Below is a summary of the steps required to install the Crowd WAR distribution.

The Crowd and CrowdID WAR distributions are intended for deployment onto an existing J2EE application server. This documentation assumes that you already know how to deploy a web application onto your chosen application server. If not, please contact your system administrator to assist you, or consider installing the Crowd distribution instead.

The standard Crowd installation guide tells you how to install the Crowd distribution, which includes Apache Tomcat. Instead, you may wish to deploy Crowd or CrowdID onto your own existing application server. For this purpose, we provide WAR (Webapp ARchive) distributions of the Crowd and CrowdID server applications.

Step 1. Check the System Requirements

(warning) Please check that your database and server are supported and make sure that all dependencies are installed as described below, otherwise Crowd will not run properly.

Supported Platforms

Key: (tick) = Supported. (error) = Not Supported
Java Version


Oracle JDK (1)

(tick) 1.8 (since Crowd 2.7.2).
(tick) 1.7.
(warning) 1.6 (deprecated),
(error) 1.5, 1.4

OpenJDK(tick) 1.7
Operating Systems


Microsoft Windows (2)


Linux / Solaris (2)


Apple Mac OS X (2)

(tick) 10.7 with Oracle JDK

Application Servers


Apache Tomcat (3)

(tick) 7.0.x (Crowd ships with Apache Tomcat 7.0.42)

(tick) 6.0.x



MySQL (4)

(tick) 5.0.37 and later


(tick) 11g (Tested on
(tick) 10g (Tested on


(tick) 9.2

 (tick) 8.x, 7.x

Microsoft SQL Server

(tick) 2012, 2008 R2, 2008, 2005


(tick) (For evaluation only.)

Web Browsers


Chrome(tick) Latest stable version supported

Microsoft Internet Explorer (Windows)

(tick) 8, 9, 10
(warning) 7 (deprecated)
(error) 6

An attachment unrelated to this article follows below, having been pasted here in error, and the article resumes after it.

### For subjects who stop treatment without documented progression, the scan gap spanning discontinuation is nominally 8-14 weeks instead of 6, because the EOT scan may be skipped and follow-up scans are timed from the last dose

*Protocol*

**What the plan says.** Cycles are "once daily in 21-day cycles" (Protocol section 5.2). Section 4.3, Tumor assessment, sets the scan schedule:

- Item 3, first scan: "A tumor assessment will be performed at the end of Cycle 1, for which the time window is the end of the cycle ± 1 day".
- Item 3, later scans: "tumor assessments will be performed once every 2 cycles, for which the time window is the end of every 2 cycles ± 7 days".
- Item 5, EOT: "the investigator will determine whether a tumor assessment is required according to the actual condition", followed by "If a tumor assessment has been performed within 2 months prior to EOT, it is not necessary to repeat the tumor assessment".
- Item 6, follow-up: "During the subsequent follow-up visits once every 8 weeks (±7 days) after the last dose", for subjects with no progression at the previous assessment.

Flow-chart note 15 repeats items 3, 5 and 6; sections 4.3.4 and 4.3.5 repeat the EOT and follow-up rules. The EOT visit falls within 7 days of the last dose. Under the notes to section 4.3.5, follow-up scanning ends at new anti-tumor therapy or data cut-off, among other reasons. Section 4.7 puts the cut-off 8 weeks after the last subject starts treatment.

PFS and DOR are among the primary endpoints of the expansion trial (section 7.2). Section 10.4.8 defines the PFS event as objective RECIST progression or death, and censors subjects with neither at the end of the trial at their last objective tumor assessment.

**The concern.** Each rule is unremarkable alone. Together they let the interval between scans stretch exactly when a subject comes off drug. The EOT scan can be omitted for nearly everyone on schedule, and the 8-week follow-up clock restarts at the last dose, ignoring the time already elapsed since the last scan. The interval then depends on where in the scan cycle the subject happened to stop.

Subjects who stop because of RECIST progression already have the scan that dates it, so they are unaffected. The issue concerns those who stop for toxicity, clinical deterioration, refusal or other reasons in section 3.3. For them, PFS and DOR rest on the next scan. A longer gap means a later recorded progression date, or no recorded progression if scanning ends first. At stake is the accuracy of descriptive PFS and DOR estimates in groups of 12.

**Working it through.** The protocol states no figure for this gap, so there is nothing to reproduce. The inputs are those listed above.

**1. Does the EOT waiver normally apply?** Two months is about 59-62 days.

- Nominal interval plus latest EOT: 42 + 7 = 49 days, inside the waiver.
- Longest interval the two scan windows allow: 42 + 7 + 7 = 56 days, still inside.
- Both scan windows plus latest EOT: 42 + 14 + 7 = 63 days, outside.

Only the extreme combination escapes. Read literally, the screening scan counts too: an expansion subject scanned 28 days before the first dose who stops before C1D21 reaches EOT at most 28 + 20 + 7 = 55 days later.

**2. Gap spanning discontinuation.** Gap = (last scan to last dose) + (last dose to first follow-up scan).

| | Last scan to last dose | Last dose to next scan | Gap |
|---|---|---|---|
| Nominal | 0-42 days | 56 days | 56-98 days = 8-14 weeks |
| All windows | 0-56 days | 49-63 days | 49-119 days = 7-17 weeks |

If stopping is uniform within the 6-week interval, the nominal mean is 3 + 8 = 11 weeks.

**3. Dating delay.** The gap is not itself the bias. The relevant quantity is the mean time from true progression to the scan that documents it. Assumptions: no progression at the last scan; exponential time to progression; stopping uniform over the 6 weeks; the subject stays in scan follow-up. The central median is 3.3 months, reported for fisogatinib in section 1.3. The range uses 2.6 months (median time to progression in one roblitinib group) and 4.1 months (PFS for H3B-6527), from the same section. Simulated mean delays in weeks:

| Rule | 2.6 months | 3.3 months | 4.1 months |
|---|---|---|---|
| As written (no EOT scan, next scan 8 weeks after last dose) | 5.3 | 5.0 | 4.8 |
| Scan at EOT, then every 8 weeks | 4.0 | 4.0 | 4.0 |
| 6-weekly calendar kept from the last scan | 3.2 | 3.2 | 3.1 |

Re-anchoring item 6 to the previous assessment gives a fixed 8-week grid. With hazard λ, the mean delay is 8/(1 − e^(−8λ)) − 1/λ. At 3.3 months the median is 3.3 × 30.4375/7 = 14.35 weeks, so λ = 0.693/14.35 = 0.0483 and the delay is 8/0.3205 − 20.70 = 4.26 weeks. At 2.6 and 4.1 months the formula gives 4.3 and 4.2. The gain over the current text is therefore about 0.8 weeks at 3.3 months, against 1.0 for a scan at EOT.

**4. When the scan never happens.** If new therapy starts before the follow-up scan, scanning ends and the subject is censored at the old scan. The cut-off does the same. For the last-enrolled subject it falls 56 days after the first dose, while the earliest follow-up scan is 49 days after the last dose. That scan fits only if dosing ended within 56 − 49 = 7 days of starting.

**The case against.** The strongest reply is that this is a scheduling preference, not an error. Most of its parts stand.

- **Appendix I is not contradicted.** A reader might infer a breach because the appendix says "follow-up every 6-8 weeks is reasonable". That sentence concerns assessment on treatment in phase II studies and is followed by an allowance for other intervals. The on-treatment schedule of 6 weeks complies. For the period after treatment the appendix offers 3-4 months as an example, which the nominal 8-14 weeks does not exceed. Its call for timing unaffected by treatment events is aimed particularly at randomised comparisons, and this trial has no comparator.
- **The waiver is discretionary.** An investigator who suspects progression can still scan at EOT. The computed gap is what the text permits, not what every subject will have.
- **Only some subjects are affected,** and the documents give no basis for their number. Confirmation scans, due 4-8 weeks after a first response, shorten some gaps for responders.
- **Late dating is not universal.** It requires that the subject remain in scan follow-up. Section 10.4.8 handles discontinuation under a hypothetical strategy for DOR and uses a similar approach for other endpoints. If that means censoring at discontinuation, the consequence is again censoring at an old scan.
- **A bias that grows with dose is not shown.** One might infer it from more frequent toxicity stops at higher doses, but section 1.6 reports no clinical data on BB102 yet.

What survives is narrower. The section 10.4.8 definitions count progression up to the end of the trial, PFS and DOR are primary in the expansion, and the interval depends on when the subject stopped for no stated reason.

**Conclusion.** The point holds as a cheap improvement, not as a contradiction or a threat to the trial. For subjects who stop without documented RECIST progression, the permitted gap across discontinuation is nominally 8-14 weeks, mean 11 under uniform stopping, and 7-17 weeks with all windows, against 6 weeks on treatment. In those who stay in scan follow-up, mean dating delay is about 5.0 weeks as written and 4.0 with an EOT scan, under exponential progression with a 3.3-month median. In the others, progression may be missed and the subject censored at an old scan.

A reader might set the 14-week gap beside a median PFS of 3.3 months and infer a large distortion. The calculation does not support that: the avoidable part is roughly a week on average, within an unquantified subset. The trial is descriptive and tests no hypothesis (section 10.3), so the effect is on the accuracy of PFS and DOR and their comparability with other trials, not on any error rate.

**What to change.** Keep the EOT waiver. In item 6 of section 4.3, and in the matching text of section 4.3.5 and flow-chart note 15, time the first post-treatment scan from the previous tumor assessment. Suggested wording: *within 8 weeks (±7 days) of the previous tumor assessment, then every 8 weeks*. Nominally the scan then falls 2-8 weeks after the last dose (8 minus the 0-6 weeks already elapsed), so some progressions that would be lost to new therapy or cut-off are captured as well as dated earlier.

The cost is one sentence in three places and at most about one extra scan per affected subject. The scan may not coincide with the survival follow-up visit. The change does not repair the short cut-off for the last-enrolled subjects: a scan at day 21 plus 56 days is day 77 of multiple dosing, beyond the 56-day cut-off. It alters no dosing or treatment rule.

Mozilla Firefox (all platforms)

(tick) Latest stable version supported
(tick) 3.x
(error) 2.x


(tick) Latest stable version supported




1. JDK:

  • It is not enough to have the JRE only. Please ensure that you have the full JDK. You can download the Java SE Development Kit (JDK) from the Oracle website.
  • Once the JDK is installed, you will need to set the JAVA_HOME environment variable, pointing to the root directory of the JDK. Some JDK installers set this automatically (check by typing 'echo %JAVA_HOME%' in a DOS prompt, or 'echo $JAVA_HOME' in a shell). If it is not set, please see Setting JAVA_HOME.

2. Operating systems: Crowd is a pure Java application and should run on any platform provided the Java runtime platform requirements are satisfied.

3. Tomcat: Deploying multiple Atlassian applications in a single Tomcat container is not supported. We do not test this configuration and upgrading any of the applications (even for point releases) is likely to break it. There are also a number of known issues with this configuration. See this FAQ for more information.

There are also a number of practical reasons why we do not support deploying multiple Atlassian applications in a single Tomcat container. Firstly, you must shut down Tomcat to upgrade any application and secondly, if one application crashes, the other applications running in that Tomcat container will be inaccessible.

Finally, we recommend not deploying any other applications to the same Tomcat container that runs Crowd, especially if these other applications have large memory requirements or require additional libraries in Tomcat's lib subdirectory.

4. MySQL: Please ensure that you set transaction isolation to 'read-committed' instead of the default 'repeatable-read', as described in the database configuration guide.

5. HSQLDB: Crowd ships with a built-in HSQL database, which is fine for evaluation purposes but is somewhat susceptible to data loss during system crashes. For production environments we recommend that you configure Crowd to use an external database.


Ensure that the following JAR files are deployed in the shared lib folder on the application server:
  • JTA (Java Transaction API)

    The JTA specifies standard Java interfaces between a transaction manager and the parties involved in a distributed transaction system: the resource manager, the application server and the transactional applications. Refer to the Sun documentation for more information.

  • JavaMail classes
  • Java Beans Activation Framework (for those using Sun JDK 1.5.x only, this is included in JDK 1.6)

    All of these JAR files are available in the Crowd Standalone Distribution zip file, available on the Crowd download centre. The files are: activation-1.1.jar, jta-1.0.1B.jar and mail-1.4.jar. You will find them in {CROWD_INSTALL}\apache-tomcat\lib (for Crowd 2.0.2 or later) or in {CROWD_INSTALL}\apache-tomcat\common\lib (for Crowd 2.0.1 or earlier).